Tall Ironweed (Giant Ironweed)

Tall ironweed flowerheads in bloom
Scientific Name
Vernonia gigantea (formerly V. altissima)
Asteraceae (asters, sunflowers, daisies)

Tall ironweed is one of Missouri’s five species of ironweeds. Most common in southeast Missouri but scattered statewide, it can grow up to 10 feet tall. To verify an ID, note leaf and flowerhead characters.

Like our other ironweeds, Missouri ironweed is an upright perennial that bears branching, rounded clusters of fuzzy-looking magenta or purple flowerheads in mid to late summer. The foliage is often grayish due to a covering of fine hairs on the leaves and stalks.

The stems of tall ironweed are minutely hairy, sometimes becoming nearly glabrous toward the base.

Leaves: the upper surface is glabrous (smooth) or somewhat roughened; the undersurface is minutely hairy, especially along the veins; occasionally, sparse longer hairs are also present along the veins; the margins are sharply toothed.

The flowerheads are relatively narrow, with only 13–30 florets per head. As with other ironweeds, the color is magenta or purple, though white-flowering forms occasionally occur. The involucral bracts (overlapping, scalelike structures at the base of the flowerhead) are neither curly and threadlike, nor are they narrowly pointed and curling back. Instead, they are rounded or broadly angled to a bluntly pointed tip, the innermost (top) bracts are rarely abruptly tapered to a minute, sharp point, appressed, glabrous (smooth) or sparsely and minutely hairy the midvein not keeled or only slightly keeled toward the tip. The margins are occasionally minutely hairy. Blooms August–October.

Learn more about Missouri’s ironweeds on their group page.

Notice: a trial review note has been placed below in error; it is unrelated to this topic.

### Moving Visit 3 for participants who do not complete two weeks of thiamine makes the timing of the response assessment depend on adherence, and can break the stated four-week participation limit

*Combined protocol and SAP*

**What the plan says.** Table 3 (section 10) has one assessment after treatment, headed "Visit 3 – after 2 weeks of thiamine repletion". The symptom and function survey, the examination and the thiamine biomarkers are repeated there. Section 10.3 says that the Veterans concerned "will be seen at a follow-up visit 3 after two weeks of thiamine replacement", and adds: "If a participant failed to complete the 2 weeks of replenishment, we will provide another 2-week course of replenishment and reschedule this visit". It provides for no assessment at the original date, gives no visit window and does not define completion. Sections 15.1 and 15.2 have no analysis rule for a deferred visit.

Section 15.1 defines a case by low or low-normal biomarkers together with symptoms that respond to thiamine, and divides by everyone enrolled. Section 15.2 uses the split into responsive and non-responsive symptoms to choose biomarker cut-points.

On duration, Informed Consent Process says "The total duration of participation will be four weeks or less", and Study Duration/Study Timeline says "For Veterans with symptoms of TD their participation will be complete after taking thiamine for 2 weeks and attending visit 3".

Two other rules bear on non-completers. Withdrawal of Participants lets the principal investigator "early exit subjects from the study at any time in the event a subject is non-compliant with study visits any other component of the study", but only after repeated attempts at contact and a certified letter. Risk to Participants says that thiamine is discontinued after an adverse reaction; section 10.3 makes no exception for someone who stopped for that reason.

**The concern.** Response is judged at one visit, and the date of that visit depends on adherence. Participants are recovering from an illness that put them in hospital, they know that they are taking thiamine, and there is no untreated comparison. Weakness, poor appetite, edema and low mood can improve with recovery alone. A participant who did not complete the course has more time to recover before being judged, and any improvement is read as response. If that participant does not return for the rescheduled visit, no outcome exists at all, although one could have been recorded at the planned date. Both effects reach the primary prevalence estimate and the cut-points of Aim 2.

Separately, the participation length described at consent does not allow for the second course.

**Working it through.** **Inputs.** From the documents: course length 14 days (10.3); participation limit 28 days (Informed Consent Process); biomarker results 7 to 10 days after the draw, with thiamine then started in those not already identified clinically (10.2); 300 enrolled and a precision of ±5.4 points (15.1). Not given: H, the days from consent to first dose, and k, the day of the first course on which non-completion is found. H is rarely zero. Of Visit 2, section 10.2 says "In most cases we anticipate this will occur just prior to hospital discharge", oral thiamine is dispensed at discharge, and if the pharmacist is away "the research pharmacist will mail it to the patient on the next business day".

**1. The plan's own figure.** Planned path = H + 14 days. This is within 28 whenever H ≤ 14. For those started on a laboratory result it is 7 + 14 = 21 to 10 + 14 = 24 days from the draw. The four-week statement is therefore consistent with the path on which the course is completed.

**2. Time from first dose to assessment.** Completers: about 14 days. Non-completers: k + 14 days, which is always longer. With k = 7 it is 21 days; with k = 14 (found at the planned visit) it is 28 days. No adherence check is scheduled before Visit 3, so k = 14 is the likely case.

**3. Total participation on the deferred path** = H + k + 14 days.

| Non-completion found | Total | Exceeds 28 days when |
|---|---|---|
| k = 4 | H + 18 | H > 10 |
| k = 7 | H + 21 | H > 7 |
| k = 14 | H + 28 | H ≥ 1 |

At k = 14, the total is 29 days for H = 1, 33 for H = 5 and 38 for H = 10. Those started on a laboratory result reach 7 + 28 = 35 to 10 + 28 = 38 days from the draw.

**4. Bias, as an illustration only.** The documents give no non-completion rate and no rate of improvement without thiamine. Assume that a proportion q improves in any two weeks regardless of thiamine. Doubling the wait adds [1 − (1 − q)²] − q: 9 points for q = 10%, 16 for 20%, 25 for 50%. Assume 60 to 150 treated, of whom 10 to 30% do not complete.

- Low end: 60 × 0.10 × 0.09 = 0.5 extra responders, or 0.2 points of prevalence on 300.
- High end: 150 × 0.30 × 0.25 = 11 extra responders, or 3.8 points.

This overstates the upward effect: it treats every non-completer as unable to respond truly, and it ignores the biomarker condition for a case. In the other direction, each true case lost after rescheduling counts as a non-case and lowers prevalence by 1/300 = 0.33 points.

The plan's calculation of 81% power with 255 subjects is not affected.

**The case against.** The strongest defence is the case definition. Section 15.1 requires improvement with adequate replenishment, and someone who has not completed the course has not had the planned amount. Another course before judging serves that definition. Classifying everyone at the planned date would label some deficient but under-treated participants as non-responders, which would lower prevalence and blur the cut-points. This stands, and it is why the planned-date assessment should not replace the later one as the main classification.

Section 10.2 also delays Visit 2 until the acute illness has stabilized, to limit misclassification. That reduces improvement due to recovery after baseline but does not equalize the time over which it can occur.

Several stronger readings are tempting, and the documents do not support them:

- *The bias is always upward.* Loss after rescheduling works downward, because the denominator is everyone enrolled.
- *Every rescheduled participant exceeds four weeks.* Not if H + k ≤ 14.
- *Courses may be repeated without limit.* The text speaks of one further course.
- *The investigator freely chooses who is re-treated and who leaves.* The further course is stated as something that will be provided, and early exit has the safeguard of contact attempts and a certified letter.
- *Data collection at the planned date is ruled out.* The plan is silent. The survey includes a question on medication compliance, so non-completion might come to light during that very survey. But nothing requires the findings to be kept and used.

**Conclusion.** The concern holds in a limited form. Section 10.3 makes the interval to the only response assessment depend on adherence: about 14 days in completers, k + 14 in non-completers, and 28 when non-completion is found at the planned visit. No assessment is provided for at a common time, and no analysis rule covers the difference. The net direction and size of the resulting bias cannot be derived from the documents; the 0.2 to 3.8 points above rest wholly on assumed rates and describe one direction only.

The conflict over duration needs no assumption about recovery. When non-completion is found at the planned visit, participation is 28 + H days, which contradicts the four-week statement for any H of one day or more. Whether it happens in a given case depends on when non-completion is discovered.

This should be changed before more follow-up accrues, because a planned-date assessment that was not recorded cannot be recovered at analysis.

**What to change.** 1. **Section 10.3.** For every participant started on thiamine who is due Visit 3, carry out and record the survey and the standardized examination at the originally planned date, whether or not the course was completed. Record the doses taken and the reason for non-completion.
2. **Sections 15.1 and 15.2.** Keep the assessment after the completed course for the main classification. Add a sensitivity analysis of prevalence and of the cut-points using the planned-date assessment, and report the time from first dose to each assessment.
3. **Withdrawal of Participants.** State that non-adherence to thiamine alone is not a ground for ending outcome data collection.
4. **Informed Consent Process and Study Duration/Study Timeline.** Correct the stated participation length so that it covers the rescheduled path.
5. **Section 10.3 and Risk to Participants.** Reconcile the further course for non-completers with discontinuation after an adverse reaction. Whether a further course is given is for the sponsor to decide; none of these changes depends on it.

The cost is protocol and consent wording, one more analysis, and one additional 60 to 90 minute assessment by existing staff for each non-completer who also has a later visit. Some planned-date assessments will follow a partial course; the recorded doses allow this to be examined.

Similar species: Most similar to Missouri ironweed (V. missurica), but note that Missouri ironweed has 32–60 florets per head and is a hairier plant. Another similar ironweed is western ironweed (V. baldwinii), but its involucral bracts spread or curl backward. Also, keep in mind tall ironweed’s potential for greater height: Missouri ironweed doesn’t exceed 6½ feet, and western ironweed only reaches about 5 feet.

Five species of ironweeds occur in Missouri. Where they grow near one another, they often interbreed and produce offspring that share traits of the parent species, making them tricky to identify. Even more confusing, these hybrid plants are usually fertile, creating more unusual combinations. If you find an ironweed whose traits don’t quite fit any single species description, you may have found a hybrid. Look around for its two parent species nearby.


Height: usually about 2½–6½ feet, but sometimes up to 10 feet. Note that although it can be taller than all our other ironweeds, there is considerable overlap among them.

Where To Find

Scattered nearly statewide; primarily in the southeastern quarter of the state; apparently absent from many parts of northern and eastern Missouri.